Will there ever be agreement? No, of course not. If any two top 10 lists of Mustang models were identical, we’d think something suspicious was happening.
So what we have is a list of the top 10 most important Mustangs. Done mainly by year model, considering all Mustangs available that year, these may not represent the fastest, cheapest or prettiest Mustangs, but they are the most important. Landmarks in the history of a car that is a landmark itself in the automobile world as a whole. With out further ado, here we go, in order by year.
The original. There’s a reason this car was the first automobile to ever win the Tiffany Award for Excellence in American Design. Introduced on April 17, 1964, it marked the beginning of a car make that eventually would become a part of the classic American lexicon that also includes baseball and apple pie. And there’s no way it wouldn’t be included in this list.
What the Mustang offered seemed to be a middle ground that was fairly unprecedented at the time, and it came at just the right moment in America’s history. The earliest of the Baby Boomers had just been issued drivers licenses, and wanted something that wasn’t available to them before the Mustang—a mix of sports-car looks and back seat practicality. Lee Iacocca, who was instrumental in designing the Mustang, has said the Mustang was the car you could see anywhere, from a high-school parking lot to the country club.
It wasn’t the best-selling Mustang, but that’s probably just because it was a short model year. Until 1966, Ford was selling Mustangs faster than they could produce them. Mustang was the beginning of an entirely new kind of American car. It’s no wonder the Mustang is one of the long-running and best-selling car brands of all time, nearing the 50 year mark and having sold nearly 9 million cars since that April in 1964.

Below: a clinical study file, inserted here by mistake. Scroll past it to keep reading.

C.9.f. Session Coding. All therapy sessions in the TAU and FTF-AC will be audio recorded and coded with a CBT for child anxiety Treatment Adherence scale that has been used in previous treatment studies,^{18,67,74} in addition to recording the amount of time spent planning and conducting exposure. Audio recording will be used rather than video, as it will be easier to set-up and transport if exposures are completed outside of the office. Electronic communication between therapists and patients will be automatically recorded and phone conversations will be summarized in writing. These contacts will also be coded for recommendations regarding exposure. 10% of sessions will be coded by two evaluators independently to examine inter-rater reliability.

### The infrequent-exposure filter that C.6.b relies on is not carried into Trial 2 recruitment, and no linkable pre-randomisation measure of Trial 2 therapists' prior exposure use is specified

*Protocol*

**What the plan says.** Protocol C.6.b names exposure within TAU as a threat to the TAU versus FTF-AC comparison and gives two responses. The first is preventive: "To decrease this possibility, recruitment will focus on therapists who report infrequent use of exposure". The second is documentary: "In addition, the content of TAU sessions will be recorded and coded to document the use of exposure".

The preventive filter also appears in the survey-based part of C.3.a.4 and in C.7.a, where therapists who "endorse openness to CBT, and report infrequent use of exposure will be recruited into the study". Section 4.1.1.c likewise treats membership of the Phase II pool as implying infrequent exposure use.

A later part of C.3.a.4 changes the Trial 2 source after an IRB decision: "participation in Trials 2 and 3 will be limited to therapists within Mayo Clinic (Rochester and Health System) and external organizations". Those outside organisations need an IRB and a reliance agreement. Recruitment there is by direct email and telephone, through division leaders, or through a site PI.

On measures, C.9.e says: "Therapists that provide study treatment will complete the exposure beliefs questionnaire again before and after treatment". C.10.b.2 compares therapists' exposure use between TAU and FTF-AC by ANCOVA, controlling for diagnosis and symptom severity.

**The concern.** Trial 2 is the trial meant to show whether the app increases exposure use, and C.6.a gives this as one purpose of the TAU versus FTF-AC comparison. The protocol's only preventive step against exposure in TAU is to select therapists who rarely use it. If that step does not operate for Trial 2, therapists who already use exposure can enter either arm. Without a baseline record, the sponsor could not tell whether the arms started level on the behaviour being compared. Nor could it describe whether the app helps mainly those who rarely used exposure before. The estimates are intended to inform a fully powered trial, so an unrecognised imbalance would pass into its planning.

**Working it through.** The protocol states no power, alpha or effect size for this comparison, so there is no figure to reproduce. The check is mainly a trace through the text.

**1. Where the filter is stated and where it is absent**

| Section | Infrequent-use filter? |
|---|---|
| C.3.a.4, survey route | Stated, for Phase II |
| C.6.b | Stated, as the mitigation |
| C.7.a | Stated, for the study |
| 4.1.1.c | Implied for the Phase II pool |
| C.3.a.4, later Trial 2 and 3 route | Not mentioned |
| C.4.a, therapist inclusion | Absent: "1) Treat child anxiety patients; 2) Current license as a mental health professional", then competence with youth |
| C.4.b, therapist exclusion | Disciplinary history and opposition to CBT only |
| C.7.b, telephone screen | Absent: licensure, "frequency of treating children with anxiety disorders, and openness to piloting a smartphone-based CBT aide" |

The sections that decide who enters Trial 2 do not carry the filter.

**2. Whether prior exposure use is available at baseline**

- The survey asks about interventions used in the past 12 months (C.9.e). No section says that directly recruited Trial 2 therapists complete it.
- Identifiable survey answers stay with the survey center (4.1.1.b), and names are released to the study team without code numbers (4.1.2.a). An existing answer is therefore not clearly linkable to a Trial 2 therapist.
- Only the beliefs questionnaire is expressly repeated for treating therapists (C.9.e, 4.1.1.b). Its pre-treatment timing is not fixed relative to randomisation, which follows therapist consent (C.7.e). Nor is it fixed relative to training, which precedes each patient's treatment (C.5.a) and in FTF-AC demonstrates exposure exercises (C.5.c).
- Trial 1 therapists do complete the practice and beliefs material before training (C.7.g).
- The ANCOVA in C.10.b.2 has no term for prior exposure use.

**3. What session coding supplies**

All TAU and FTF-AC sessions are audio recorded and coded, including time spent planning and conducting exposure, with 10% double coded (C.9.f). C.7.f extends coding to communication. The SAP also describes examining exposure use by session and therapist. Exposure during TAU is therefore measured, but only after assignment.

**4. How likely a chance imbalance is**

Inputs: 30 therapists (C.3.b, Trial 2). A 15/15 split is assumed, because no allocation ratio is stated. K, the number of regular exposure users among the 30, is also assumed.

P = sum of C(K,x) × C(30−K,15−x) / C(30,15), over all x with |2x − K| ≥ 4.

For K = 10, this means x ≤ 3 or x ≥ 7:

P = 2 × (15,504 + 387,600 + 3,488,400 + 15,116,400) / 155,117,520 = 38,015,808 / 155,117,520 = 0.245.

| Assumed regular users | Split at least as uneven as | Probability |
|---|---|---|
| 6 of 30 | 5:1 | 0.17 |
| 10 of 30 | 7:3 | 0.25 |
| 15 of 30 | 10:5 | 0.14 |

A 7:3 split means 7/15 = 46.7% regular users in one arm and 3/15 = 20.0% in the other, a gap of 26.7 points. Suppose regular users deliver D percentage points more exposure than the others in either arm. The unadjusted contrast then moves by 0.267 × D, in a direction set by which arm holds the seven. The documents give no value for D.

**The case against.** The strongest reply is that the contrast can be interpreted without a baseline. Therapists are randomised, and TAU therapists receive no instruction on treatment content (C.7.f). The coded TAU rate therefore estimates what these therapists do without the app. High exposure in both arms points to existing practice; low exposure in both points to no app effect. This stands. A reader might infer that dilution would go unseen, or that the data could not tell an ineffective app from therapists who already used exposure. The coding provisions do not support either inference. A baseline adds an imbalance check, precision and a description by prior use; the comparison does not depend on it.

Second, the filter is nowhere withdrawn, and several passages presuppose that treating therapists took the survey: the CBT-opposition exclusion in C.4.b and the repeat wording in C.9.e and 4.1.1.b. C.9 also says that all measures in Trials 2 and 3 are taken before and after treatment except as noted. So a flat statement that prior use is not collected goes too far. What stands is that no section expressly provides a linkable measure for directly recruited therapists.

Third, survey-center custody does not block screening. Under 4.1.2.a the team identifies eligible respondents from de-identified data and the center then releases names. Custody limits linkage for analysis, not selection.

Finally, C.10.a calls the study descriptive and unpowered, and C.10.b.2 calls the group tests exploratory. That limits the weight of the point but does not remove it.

We designate the Fastback specifically for the 1967 year model, as this was the first year when the fastback shape really complimented the Mustang design. The 1965 and 66 fastback were popular and looked good, but it was the styling tweaks to the 1967 model that make the slanted back portion of the car really shine.
In fact, though the coupe or sedan model was offered every year until the introduction of the fourth-generation in 1994, the fastback is largely viewed as the better looking version of the car every year since 1967. Oh, and the model was available with the first Mustang engine bigger than a 289 cu. in. V8—the 390 cu. in. V8 “Thunderbird Special,” which made it look even better.
1970 was basically a year for variety, which puts it on this list. The Mustang was restyled in 1969, after the public finally started showing diminishing interest in the original model and its 1967-68 successor. But in addition to the new looks, you got a multitude of engine options and models ranging from the basic to the luxury Grande models to the performance of the Mach 1 and the Boss 302. And the Boss version was a particular stand out in 1970.
Though it was basically just a sportier GT (a model that wasn’t offered at all), the 1970 Boss 302 was just a solid car that provided good performance, a tight suspension and a special Boss 302 litre V8 engine. It wouldn’t compete well with the upcoming shift that would see Mustangs briefly drift more into the muscle car category than the pony car genre it had started, but it was a great driving and quick car.
While it may seem strange to see any of the second-generation Mustang, or Mustang II’s, on this list, it’s important to remember that this Mustang was introduced to serve a very specific purpose—which was to present a small and fuel-efficient car. And if performance could never be used to describe this car otherwise, it at least performed well at what it was designed to do.
The car’s introduction preceded the 1973 oil crises by a few months, and this was crucial in the car selling almost triple the amount of Mustangs sold in 1972. 500 pounds were shaved off from the 1973 models, and a four-cylinder engine was offered for the first time. Compared to other Mustang generations, well, this car probably shouldn’t even be called a Mustang (it was based on a Pinto platform!), but in 1974 it was what the American driver wanted and needed. There’s a reason Motor Trend named it “Car of the Year” that year, it’s just a reason that is easy to forget when you actually look at the thing.